The album’s title gives it away.�Led Bib ask a lot of the listener, and are not always accommodating hosts. Formed in 2003 as part of drummer Mark Holub’s MA project, the band came to wider attention as the “token” jazz entry in the 2009 Mercury Prize shortlist. This is their fifth album, and it confirms them as one of the most forceful and formidable jazz groups around.
In a sense Led Bib represent much of what is best about the current UK jazz scene.�There are parallels to be drawn with their contemporaries Polar Bear, also led by a formidable drummer and featuring duelling horns and sonic wizardry. Chris Williams and Pete Grogan’s bickering alto saxes have a harder edge than Polar Bear’s tenors, however, and bring out the aggression in Holub’s tunes as compared with Seb Rochford’s warmer, more melodic writing. Holub’s style as a drummer is closer to Chris Bussey of Leeds punk-jazzers trioVD.
“Jazz-rock” can be an offputting term and a vague one at that, splicing together two words each of which covers a multitude of styles in its own right.�But the phrase’s echoes of Tony Williams and Mahavishnu Orchestra seem appropriate for the ominous stormclouds of Toby McLaren’s Rhodes, and for Holub’s tendency to bring out a big backbeat at the climax of a song.�One of the key differences is that Led Bib’s 2011 production values avoid any “fusion” soupiness.
The Moth Dilemma opens proceedings with riffy, punky humour, breaking down into a childish taunt of an alto figure before Holub wrongfoots the listener by coming back in on an offbeat.�The skronky wonkiness of Little X is a highlight: described by the album’s PR as “a high-speed intergalactic three-part chase through airlocks, claustrophobia and sonar body scan clicks”, it begins with ominous distorted bass and Rhodes before bursting into a theme that pits funk horn lines against doomy chords.�After some great sax interplay, McLaren unleashes the full might of his knob-twiddling effects, the thick swirls of sound that are the unhinged heart of this record.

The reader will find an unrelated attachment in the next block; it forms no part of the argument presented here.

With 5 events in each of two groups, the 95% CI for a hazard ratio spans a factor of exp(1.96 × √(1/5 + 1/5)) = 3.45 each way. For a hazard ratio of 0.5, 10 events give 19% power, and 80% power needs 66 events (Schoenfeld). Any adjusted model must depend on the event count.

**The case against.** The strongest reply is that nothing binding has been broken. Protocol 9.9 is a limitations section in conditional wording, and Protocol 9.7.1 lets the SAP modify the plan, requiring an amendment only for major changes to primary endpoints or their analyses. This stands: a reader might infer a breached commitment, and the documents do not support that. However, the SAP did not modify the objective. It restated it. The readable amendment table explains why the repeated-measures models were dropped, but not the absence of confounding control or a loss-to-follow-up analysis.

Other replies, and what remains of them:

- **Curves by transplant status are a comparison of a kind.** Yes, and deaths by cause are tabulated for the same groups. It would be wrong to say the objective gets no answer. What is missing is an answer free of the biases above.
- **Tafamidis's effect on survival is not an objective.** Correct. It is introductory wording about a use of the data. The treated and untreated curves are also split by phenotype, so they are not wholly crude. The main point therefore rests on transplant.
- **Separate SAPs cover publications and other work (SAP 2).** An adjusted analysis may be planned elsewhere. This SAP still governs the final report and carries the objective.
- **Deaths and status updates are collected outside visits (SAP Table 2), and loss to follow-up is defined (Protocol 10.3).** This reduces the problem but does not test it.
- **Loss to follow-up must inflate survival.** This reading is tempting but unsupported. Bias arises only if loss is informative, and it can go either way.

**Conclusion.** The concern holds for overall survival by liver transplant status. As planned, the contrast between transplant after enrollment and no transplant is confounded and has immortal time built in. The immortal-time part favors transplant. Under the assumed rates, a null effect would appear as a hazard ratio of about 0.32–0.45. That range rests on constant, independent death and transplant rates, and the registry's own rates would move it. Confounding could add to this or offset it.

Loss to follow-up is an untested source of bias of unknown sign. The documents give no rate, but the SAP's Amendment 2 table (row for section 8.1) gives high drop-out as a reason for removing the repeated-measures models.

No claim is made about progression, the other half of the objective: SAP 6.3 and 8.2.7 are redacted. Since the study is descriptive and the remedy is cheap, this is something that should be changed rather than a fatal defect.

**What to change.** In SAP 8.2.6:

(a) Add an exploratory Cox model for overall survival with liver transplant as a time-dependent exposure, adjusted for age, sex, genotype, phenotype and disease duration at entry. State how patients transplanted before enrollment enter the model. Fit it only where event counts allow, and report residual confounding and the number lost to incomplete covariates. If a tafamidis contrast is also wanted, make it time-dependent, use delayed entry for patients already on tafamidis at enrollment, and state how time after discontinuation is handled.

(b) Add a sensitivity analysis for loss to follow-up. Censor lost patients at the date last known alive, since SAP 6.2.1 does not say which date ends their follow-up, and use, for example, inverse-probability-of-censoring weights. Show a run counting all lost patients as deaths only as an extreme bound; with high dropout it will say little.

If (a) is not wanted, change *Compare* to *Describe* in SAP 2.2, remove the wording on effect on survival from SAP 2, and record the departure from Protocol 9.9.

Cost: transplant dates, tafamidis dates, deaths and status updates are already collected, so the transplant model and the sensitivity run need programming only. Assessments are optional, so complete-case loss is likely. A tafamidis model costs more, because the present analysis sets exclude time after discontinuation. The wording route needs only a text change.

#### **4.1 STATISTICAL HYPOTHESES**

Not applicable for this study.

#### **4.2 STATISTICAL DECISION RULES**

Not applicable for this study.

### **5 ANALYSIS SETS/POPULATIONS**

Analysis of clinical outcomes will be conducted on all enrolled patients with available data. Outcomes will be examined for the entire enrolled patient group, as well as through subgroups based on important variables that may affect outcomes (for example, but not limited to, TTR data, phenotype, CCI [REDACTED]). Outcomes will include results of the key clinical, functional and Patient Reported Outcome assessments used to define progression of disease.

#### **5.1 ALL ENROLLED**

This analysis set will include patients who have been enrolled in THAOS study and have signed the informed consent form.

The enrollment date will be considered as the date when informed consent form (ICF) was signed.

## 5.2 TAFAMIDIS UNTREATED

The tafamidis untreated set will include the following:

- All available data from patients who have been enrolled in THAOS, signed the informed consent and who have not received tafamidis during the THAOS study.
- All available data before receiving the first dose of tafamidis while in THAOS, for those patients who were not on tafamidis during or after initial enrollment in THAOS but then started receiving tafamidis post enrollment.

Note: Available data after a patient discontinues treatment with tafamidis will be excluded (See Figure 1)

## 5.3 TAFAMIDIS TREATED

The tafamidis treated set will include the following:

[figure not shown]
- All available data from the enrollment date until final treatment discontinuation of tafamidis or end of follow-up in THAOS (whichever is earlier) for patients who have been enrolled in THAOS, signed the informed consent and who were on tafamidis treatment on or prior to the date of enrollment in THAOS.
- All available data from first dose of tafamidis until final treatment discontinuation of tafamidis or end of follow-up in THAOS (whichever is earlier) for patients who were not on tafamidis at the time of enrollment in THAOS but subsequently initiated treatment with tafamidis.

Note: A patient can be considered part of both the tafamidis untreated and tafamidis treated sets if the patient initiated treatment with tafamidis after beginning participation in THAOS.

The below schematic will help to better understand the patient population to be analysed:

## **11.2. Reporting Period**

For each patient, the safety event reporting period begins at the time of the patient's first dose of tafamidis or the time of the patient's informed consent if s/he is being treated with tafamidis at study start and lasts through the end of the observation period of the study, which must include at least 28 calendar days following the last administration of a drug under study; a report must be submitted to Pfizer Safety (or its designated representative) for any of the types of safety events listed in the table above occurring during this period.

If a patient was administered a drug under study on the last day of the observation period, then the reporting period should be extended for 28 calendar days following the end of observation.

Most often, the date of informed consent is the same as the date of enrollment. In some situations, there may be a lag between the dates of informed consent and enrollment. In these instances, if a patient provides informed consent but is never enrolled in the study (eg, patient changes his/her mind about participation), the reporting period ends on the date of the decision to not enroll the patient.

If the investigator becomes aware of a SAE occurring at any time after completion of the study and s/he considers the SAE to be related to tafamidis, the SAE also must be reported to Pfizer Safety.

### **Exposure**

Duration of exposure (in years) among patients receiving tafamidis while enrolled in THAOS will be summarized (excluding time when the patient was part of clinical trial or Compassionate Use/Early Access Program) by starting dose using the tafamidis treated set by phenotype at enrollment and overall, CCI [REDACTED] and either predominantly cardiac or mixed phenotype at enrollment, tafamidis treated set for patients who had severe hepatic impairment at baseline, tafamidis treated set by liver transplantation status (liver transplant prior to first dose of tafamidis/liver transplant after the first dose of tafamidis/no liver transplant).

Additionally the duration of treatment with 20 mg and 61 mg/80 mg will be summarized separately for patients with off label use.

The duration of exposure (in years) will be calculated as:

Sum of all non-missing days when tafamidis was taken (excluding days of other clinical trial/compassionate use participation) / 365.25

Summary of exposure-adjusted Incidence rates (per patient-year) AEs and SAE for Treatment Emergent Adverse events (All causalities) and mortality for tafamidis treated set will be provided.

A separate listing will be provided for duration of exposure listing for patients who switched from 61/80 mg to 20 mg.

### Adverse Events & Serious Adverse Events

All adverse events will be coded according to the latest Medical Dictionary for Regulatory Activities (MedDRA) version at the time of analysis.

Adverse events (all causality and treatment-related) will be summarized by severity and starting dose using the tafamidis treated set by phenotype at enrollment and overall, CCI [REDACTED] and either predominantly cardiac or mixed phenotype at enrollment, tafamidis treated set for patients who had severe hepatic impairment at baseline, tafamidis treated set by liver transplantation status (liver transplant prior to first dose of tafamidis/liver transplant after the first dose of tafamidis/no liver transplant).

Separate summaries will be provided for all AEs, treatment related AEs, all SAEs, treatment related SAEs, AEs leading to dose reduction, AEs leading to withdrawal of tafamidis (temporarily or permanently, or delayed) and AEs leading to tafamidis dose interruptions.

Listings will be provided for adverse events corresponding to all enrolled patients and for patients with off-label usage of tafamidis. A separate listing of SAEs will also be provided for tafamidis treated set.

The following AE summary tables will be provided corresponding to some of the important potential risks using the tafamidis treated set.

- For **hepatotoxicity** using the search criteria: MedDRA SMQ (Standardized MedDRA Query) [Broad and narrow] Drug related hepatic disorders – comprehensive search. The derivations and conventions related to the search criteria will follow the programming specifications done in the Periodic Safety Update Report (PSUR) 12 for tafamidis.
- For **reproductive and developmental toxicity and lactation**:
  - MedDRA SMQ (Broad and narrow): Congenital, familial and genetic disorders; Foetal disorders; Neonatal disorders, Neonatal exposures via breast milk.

The tension and volume rarely let up.�Lower-key tracks such as Hollow Ponds and Service Stop Saviour have a loping film noir menace, all uneven metres and agitated cymbals, mere lulls before the roller-coaster goes over the edge again. Holub is always itching to let rip with a pounding beat, and everything leading up to this moment is therefore coloured with anticipation, like the build-and-drop structures of dance music.�Power Walking and Engine Room are full-on driving freakouts that live up to their titles; Shapes & Sizes alternates between a cheeky ambling bassline and a headbanging punk beat.�Walnuts stands out with its circus insanity that morphs into an Afrobeat bassline and then disintegrates into shrill gusts of Rhodes noise before the theme returns.�It has a 1980s New York Downtown feel, and could be straight from the pad of John Zorn (one of Holub’s key influences) or the Lounge Lizards.
The patchwork of styles and ever-shifting rhythmic feels makes Bring Your Own an intense and thrilling album.�The 51 minutes of unrelenting hyperactivity, however, gets tiring, especially when the themes are not particularly melodic or memorable.�There is also swagger to it all that suggests Holub and Led Bib are still, on their fifth album, trying to prove themselves. A little more space would have made for a more fully satisfying listening experience.